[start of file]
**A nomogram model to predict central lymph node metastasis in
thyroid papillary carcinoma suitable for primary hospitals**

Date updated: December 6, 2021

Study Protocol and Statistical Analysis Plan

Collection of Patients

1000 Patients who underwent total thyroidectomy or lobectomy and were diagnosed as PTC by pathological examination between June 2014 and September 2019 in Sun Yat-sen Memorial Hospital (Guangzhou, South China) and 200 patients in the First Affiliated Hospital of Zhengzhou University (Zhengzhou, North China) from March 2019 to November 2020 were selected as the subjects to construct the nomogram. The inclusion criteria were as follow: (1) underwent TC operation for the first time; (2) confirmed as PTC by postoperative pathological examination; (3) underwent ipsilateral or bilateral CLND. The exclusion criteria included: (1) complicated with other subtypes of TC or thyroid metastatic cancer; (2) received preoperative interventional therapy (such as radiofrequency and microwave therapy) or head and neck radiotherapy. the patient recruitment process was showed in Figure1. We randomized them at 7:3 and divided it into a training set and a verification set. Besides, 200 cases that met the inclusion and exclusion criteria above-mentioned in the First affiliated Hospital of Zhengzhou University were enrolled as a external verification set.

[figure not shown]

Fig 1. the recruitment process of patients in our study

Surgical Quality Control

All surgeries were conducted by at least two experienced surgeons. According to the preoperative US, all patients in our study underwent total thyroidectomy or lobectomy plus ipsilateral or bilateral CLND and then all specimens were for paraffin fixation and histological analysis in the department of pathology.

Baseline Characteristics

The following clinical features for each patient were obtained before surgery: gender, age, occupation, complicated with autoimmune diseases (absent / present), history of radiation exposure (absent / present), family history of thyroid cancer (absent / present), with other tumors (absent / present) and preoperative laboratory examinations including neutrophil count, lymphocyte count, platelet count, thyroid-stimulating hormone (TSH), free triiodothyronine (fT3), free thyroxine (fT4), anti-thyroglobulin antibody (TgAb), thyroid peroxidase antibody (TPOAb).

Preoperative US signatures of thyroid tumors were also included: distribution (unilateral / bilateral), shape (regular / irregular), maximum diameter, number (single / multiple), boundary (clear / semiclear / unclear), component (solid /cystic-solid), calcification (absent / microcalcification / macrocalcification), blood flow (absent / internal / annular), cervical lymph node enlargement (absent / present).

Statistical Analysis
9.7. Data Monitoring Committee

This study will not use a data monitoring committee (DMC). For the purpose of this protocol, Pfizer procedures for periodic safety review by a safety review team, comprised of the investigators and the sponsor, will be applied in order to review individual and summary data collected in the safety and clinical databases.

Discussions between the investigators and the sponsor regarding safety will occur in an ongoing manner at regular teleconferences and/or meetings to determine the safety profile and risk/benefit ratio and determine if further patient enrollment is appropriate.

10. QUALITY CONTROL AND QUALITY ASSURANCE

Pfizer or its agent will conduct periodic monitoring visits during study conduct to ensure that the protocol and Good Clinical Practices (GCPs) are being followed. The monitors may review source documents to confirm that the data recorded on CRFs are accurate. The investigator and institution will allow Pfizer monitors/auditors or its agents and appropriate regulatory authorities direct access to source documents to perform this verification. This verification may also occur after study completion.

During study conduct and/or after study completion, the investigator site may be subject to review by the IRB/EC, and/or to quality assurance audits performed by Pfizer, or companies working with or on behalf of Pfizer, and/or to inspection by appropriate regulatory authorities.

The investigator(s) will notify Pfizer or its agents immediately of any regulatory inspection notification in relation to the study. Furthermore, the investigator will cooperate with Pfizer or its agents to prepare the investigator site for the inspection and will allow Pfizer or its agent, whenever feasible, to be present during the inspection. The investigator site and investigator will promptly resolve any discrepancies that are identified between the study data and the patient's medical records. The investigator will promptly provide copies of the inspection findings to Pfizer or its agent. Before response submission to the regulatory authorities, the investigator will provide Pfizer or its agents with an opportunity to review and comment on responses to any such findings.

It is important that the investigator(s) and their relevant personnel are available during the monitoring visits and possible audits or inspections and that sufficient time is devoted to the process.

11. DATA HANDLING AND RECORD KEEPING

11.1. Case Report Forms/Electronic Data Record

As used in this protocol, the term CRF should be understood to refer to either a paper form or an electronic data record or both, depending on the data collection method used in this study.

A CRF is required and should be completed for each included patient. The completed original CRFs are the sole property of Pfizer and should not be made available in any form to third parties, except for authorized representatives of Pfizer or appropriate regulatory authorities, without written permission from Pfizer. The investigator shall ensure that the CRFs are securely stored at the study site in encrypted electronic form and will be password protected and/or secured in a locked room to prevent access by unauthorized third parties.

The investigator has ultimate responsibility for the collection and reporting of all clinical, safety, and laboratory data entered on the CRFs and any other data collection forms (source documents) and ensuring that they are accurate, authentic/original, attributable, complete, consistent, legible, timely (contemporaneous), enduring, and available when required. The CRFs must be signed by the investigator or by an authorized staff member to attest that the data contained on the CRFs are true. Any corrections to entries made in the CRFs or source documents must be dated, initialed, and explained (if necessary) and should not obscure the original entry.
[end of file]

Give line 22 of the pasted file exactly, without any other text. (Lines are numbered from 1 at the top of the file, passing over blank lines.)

It is important that the investigator(s) and their relevant personnel are available during the monitoring visits and possible audits or inspections and that sufficient time is devoted to the process.